The winter of 1609 to 1610 was treacherous for early American settlers. Some 240 of the 300 colonists at Jamestown, in Virginia, died during this period, called the "Starving Time," when they were under siege and had no way to get food.
Desperate times led to desperate measures. New evidence suggests that includes eating the flesh of fellow colonists who had already died.
Archaeologists revealed Wednesday their analysis of 17th century skeletal remains suggesting that settlers practiced cannibalism to survive.
Researchers unearthed an incomplete human skull and tibia (shin bone) in 2012 that contain several features suggesting that this particular person had been cannibalized. The remains come from a 14-year-old girl of English origin, whom historians are calling "Jane."
There are about half a dozen accounts that mention cannibalistic behaviors at that time, although the record is limited, said Douglas Owsley, division head of physical anthropology at the Smithsonian National Museum of National History.
The newly analyzed remains support these accounts, providing the first forensic evidence of cannibalism in the American colonies.
What we know from the bones
Jane's remains were found in a 17th-century trash deposit at the former site of James Fort. William Kelso, chief archaeologist at the Jamestown Rediscovery Project said at a briefing Wednesday that the fort was built in 1607, but has been washed away. Kelso and colleagues began digging in 1994 and have been excavating the site on Jamestown Island ever since.
Owsley and colleagues can tell quite a bit about what happened to Jane when at least one starving settler in the fort apparently tried to feed off of her. If it's any consolation, it appears that she was already dead at the time.
Researchers say it looks like someone had tried, but failed to open the skull with four shallow chops to the forehead.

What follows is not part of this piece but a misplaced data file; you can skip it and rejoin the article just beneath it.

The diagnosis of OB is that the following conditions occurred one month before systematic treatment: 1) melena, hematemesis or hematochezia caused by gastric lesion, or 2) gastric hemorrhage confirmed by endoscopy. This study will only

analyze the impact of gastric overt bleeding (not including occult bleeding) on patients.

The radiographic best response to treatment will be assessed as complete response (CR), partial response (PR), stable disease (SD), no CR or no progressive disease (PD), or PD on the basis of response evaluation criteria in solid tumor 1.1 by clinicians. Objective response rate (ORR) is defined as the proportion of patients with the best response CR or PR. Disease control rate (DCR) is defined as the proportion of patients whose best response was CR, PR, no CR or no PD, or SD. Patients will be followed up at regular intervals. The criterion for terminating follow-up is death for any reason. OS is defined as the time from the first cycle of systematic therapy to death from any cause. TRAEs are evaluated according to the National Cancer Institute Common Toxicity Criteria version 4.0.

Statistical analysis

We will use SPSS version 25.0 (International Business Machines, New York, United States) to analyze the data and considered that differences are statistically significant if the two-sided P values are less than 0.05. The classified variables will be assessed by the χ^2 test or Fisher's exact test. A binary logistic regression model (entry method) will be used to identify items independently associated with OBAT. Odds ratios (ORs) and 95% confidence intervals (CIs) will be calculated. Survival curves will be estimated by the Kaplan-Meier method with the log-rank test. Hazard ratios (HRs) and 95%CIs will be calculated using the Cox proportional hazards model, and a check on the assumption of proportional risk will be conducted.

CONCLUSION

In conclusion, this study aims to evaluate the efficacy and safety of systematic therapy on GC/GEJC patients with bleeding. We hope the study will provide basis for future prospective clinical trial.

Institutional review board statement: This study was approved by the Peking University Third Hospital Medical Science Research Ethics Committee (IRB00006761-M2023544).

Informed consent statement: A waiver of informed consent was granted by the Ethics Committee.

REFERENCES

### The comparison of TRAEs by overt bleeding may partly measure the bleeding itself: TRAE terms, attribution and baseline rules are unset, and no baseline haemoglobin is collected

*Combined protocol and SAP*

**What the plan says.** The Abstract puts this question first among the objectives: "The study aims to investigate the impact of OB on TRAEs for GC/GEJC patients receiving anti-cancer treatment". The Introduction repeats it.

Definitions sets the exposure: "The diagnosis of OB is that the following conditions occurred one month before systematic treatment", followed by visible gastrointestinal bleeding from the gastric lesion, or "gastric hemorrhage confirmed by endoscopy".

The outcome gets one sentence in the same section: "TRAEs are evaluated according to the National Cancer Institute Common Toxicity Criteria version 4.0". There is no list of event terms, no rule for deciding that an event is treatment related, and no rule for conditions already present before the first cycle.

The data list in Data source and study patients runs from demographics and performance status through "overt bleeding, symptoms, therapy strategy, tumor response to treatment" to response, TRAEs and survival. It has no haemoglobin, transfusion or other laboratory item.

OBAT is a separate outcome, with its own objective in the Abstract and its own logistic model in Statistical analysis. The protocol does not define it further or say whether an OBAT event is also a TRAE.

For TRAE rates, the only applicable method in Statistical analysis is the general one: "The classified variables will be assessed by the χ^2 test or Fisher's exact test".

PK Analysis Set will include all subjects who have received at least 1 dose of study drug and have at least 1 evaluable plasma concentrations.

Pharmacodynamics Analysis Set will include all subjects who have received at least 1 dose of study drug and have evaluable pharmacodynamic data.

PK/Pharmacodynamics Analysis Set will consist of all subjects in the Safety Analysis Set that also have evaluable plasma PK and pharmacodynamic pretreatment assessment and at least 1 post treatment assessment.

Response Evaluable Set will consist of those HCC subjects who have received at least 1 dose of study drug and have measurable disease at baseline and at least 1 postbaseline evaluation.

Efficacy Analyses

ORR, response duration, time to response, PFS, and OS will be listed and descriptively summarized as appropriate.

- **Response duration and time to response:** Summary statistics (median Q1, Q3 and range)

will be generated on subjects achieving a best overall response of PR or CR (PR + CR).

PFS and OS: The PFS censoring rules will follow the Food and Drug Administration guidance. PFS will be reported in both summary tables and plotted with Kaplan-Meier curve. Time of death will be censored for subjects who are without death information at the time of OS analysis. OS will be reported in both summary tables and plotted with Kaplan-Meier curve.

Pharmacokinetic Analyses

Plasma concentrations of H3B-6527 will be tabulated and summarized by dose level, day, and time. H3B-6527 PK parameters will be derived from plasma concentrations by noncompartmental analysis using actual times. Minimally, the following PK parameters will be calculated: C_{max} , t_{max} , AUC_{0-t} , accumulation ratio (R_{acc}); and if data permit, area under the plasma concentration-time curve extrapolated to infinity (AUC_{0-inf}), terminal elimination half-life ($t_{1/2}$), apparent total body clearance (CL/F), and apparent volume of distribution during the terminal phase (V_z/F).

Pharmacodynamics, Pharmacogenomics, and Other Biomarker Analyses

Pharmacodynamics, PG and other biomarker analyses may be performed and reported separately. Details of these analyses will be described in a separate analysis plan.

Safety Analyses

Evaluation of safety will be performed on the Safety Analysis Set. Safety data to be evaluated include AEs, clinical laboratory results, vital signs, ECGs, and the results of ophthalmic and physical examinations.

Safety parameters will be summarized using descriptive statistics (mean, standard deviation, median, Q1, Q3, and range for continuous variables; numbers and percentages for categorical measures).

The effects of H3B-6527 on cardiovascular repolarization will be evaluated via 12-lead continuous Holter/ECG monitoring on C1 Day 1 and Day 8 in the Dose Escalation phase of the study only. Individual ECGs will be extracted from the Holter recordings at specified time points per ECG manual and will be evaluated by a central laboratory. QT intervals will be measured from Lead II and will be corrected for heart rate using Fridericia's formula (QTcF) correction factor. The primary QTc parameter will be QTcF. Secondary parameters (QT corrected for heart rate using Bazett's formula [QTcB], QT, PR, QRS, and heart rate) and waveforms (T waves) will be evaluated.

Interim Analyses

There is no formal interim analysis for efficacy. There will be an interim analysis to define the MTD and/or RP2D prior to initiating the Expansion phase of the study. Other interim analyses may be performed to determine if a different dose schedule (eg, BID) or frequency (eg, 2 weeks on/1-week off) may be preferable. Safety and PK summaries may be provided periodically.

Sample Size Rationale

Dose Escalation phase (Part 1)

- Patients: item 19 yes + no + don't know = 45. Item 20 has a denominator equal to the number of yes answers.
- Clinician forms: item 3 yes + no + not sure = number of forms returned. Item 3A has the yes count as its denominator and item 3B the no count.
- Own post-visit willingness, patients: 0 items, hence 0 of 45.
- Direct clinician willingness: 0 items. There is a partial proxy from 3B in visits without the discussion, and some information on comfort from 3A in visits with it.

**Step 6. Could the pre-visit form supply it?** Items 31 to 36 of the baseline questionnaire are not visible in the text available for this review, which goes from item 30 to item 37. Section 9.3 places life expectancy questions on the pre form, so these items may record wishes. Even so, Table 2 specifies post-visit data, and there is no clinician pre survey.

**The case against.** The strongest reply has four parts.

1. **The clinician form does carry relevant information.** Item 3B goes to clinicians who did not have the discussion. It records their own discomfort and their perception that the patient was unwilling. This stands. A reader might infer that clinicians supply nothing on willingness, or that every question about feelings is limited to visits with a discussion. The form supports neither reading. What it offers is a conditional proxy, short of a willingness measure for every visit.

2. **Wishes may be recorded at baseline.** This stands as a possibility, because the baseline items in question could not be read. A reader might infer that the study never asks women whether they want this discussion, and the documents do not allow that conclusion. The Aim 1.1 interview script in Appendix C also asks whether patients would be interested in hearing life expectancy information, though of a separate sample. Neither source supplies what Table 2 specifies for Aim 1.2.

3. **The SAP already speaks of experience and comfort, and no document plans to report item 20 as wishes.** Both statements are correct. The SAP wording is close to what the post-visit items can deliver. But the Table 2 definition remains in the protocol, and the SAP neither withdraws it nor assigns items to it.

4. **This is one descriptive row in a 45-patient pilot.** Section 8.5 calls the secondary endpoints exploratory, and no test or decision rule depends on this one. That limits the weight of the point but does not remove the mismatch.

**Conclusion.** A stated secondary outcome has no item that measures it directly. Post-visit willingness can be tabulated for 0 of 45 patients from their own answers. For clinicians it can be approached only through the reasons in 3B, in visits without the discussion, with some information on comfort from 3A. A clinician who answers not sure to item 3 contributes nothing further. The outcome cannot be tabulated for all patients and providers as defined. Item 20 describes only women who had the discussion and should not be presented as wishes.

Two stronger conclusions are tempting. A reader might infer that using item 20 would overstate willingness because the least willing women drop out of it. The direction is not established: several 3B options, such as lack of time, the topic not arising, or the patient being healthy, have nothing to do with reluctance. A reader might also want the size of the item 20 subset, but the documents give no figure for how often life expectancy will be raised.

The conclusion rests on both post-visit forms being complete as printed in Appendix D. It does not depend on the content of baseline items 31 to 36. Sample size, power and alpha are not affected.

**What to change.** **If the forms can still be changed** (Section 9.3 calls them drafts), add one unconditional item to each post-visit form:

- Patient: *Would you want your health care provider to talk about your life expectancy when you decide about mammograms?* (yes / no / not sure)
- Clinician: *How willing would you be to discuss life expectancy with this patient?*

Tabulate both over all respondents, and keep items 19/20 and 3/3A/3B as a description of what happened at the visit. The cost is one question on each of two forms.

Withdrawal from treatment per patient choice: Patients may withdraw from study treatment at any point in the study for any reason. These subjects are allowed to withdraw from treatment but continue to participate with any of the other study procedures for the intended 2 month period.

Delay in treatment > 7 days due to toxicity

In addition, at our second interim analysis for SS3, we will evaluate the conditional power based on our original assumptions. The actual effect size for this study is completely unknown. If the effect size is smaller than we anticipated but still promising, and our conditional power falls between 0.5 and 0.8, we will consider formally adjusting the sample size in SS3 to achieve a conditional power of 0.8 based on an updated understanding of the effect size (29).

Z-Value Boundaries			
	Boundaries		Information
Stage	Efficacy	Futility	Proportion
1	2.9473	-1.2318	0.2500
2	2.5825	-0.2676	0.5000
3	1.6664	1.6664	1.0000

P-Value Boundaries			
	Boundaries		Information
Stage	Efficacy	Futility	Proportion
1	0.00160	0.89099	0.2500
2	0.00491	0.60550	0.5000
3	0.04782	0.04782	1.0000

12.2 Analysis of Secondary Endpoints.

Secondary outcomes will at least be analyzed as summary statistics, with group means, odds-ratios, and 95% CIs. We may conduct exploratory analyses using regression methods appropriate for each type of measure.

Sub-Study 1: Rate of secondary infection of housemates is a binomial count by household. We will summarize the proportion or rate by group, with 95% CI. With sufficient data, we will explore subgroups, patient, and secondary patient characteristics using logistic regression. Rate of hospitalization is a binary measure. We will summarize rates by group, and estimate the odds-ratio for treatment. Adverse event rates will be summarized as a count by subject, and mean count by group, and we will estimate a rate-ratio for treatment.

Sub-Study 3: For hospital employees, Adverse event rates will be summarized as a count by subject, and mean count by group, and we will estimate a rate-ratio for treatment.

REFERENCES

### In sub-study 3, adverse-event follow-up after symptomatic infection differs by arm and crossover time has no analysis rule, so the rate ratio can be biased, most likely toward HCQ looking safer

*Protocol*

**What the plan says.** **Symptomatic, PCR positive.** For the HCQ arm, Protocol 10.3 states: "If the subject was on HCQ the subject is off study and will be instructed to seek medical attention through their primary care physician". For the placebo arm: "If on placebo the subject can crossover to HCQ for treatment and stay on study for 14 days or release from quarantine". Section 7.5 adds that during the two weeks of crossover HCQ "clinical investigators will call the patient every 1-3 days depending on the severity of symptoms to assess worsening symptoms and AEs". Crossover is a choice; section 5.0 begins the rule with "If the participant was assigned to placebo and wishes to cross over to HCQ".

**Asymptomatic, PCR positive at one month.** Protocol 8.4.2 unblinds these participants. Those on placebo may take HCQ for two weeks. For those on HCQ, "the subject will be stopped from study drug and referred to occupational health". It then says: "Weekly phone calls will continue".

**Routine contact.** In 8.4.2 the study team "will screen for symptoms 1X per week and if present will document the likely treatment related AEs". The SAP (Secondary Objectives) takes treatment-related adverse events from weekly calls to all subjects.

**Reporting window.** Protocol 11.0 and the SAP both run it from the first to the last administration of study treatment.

The back of the skull contains markings that could have been made by a small hatchet or cleaver striking it. The cranium cracked open from the last hit. Forensic experts say it appears the person striking the skull was right-handed.
The skull's mandible contains cuts all over it and inside, which experts say reflect an attempt to take tissue off of the face and throat with a tool such as a knife. The cheek area reflects a "sawing action" of a tool going back and forth, Owsley said. There are also sharp passages of a knife.
At some point in the process, the head was removed, Owsley said.
The damage done to these remains indicates that whoever inflicted it was not a skilled butcher, he said.
"Instead, what we see is hesitancy, trial, tentativeness and an absolute total lack of experience."
The shin bone that archaeologists recovered also appeared to have been chopped, but in a way that more resembles classic butchering techniques, Owsley said.
"The person doing this was clearly interested in, based on what would have been accepted cuisine in the 17th century, in cheek meat, muscles of the face -- that area -- and tongue, and also in terms of 17th century traditional cuts, would also include the brain," he said.
It is possible that more than one person was involved in this, given the disparity in butchering practices seen in the head compared to the shin bone.
What we know about the colonists
In the summer of 1609, the settlers experienced two significant setbacks, said James Horn, vice president of research and historical interpretation at Colonial Williamsburg.
The first was that a large fleet bringing supplies and settlers to Virginia was scattered. It had been carrying 500 settlers from Plymouth along with provisions.
"The fleet represented a new beginning for Jamestown, which had struggled over the previous two years," Horn said.
A hurricane scattered the ships a week before they were supposed to arrive. The flagship with the leaders of this pack ended up in Bermuda. Shakespeare's play "The Tempest" takes its inspiration from this event.
Six ships reached Jamestown in August 1609, with spoiled or depleted food, and many settlers in poor health. "On one of those ships was Jane," Horn said.
At the same time, the relationship between the Jamestown colonists and the native Powhatan Indians had broken down. The existing settlers were already experiencing disease and a shortage of food, and the demands they made on the Powhatans strained their relations.